In Asia, there is perhaps less fear around returning to the office. This is largely down to one of the legacies left behind by both SARS (2003) and MERS (2015). Namely, that since then, there is some degree of ‘germaphobia’ built into all of us. I mean this in a very positive way. In many Asian cities including Seoul, Hong Kong and Singapore, offices, lift buttons, touch points and public transport are all regularly sanitised throughout the workday. In many offices, including our own, even before COVID-19, if someone had a cold or cough, they were encouraged to wear a face mask so as not to pass anything on to anyone else.

I think this heightened germ awareness, as well as the recent memory of how we needed to behave during other pandemics, are the two primary reasons that many Asian countries were able to control the spread of the virus faster, with the population remaining calm. In many cases the population was able to take action by choosing to wear masks and implement social distancing voluntarily, even before the government issued guidelines.

 

Why will we return to the office?

Colliers recently carried out a survey of our clients from across the globe to understand their appetite for continuing to work from home post COVID-19. From the APAC dataset, 82% of respondents stated that they want to continue to work from home at least one day a week. This can be attributed to a desire for more flexibility and better work-life balance.

Most interestingly though, 0% stated that they wanted to WFH full-time.

Aside from the sharing of knowledge, skills and experience, as well as an office helping to foster company culture and provide the right technology to do your job, the number one reason that was given for a return to the office was the people. I don’t think this is surprising, we are social creatures after all.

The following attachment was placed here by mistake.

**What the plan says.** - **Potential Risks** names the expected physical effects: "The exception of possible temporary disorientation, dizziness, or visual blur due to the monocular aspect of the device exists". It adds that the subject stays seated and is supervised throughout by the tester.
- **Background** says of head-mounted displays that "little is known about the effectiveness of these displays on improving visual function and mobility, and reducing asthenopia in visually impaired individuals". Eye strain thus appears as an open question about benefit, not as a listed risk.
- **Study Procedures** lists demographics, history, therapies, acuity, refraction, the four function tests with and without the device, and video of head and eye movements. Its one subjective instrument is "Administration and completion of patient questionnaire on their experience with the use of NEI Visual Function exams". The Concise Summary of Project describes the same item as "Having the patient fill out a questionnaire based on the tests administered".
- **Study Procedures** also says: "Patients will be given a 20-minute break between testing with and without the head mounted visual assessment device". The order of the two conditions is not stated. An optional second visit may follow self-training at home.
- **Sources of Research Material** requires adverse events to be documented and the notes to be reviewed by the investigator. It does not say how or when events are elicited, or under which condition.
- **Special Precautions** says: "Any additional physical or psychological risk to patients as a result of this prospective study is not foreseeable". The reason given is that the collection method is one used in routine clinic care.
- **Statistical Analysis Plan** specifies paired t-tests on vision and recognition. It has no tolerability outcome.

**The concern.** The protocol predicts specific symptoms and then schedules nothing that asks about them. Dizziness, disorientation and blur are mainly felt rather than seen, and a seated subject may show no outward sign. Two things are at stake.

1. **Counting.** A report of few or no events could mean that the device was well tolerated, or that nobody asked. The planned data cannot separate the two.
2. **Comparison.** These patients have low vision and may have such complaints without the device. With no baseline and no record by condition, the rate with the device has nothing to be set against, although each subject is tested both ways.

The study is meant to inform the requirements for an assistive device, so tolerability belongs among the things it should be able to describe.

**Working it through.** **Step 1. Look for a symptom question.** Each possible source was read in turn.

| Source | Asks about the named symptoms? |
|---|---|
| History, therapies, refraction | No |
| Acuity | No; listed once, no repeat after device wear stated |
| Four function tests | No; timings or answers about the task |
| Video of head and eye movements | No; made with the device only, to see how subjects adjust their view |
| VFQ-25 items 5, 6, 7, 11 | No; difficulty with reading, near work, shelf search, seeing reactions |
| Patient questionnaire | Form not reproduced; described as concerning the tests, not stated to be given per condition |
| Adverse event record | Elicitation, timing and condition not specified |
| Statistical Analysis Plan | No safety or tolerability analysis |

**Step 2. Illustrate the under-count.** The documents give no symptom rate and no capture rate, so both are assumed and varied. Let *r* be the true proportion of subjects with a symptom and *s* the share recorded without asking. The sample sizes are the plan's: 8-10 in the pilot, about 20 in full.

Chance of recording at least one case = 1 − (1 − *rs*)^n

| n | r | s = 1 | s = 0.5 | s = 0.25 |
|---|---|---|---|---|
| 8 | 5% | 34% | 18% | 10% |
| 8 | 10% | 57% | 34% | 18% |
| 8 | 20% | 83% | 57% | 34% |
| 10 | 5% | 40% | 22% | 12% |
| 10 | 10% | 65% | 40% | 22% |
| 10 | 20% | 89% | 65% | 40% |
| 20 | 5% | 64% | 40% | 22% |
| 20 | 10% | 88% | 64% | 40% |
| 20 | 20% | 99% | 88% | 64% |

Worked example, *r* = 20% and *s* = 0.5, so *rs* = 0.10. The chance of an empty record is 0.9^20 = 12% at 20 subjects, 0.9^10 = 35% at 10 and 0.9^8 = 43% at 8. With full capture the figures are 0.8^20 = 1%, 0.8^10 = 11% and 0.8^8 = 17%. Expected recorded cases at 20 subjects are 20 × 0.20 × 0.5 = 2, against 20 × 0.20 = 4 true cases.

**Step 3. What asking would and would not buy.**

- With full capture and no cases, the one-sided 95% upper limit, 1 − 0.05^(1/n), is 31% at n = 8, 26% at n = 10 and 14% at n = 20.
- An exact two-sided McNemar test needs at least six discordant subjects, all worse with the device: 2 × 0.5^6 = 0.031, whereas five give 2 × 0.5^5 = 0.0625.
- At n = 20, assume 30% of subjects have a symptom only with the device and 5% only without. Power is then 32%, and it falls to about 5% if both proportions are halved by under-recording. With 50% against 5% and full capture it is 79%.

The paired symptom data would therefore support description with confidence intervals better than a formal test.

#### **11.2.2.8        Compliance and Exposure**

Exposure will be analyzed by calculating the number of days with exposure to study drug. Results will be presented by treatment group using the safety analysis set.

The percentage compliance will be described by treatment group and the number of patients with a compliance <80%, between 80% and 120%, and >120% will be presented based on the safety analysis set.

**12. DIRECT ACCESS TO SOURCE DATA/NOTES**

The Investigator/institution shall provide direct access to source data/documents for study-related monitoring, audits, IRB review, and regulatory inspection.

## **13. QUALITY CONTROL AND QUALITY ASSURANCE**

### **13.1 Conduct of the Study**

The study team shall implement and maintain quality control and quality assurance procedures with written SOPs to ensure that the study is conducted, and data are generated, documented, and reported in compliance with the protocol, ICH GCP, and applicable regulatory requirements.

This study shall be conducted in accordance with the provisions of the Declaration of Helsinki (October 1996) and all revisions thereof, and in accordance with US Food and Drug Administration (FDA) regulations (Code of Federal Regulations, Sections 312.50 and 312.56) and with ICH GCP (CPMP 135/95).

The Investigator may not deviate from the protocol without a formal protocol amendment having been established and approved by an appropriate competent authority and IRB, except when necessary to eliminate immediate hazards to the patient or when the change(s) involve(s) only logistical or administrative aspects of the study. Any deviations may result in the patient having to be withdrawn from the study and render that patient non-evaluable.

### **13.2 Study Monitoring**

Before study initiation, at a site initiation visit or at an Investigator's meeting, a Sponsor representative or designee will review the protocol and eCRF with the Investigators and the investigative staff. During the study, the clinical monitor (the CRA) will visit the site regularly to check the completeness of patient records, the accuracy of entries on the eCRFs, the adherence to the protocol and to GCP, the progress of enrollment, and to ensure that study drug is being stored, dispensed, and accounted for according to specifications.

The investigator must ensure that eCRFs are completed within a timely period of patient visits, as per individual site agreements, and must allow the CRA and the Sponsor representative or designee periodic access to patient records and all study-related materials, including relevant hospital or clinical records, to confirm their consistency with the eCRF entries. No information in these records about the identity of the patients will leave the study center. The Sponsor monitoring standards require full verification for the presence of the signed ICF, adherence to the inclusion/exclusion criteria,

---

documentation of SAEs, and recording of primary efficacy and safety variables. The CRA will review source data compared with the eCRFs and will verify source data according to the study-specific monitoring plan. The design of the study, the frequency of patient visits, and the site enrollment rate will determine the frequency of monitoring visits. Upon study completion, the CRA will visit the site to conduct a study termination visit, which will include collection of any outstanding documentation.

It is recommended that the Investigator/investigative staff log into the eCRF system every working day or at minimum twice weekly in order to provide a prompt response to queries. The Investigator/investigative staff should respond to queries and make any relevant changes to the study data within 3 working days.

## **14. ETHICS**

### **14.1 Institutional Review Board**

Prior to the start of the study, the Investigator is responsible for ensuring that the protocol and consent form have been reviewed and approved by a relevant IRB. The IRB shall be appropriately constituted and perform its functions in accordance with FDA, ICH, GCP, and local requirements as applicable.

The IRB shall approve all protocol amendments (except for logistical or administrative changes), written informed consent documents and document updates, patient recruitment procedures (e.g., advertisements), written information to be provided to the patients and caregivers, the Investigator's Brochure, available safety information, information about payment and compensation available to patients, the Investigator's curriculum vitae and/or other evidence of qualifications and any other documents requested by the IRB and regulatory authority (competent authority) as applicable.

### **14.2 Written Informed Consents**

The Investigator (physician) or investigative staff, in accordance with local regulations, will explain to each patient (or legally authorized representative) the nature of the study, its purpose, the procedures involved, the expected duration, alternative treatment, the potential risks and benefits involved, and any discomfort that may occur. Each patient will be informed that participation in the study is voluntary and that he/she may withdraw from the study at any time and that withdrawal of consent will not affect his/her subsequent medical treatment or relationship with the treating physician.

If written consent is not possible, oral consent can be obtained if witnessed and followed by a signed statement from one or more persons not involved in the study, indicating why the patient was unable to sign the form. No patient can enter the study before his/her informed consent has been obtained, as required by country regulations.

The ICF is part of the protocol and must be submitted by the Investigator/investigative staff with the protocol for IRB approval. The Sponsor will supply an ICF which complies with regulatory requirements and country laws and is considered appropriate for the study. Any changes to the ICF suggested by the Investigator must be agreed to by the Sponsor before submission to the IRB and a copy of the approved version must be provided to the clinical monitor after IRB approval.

Technology can enable communication and collaboration, but I don’t think it can ever replace the daily engagement and camaraderie you get from the effortless, unscheduled interactions you have when you work in the same place as someone.

During my time in quarantine, I have deliberately filled my days with video calls. These calls (and a 2,000-piece jigsaw puzzle) have kept me sane, but personally speaking, having not seen another human being face to face for over a fortnight, I cannot wait to get back to the office!

I'd be interested to hear your thoughts on the "great return" as well as how you have got on working from home, so please feel free to contact me or reach out to me directly with any feedback or questions you may have.

 

You can download our free office leasing guide here and please contact me about the guide and opportunities in Korea.

 


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Robert Wilkinson

Managing Director

Korea

As Managing Director of Colliers International, Rob is responsible for the strategic direction of the Korea business, to lead the growth and diversification initiatives and develop leadership talent. He oversees all service lines as well as shared services including investment sales, office leasing, project management, valuation and advisory, research, marketing and communications, human resources and finance.

Rob is also a member of the Colliers International Asia Leadership team.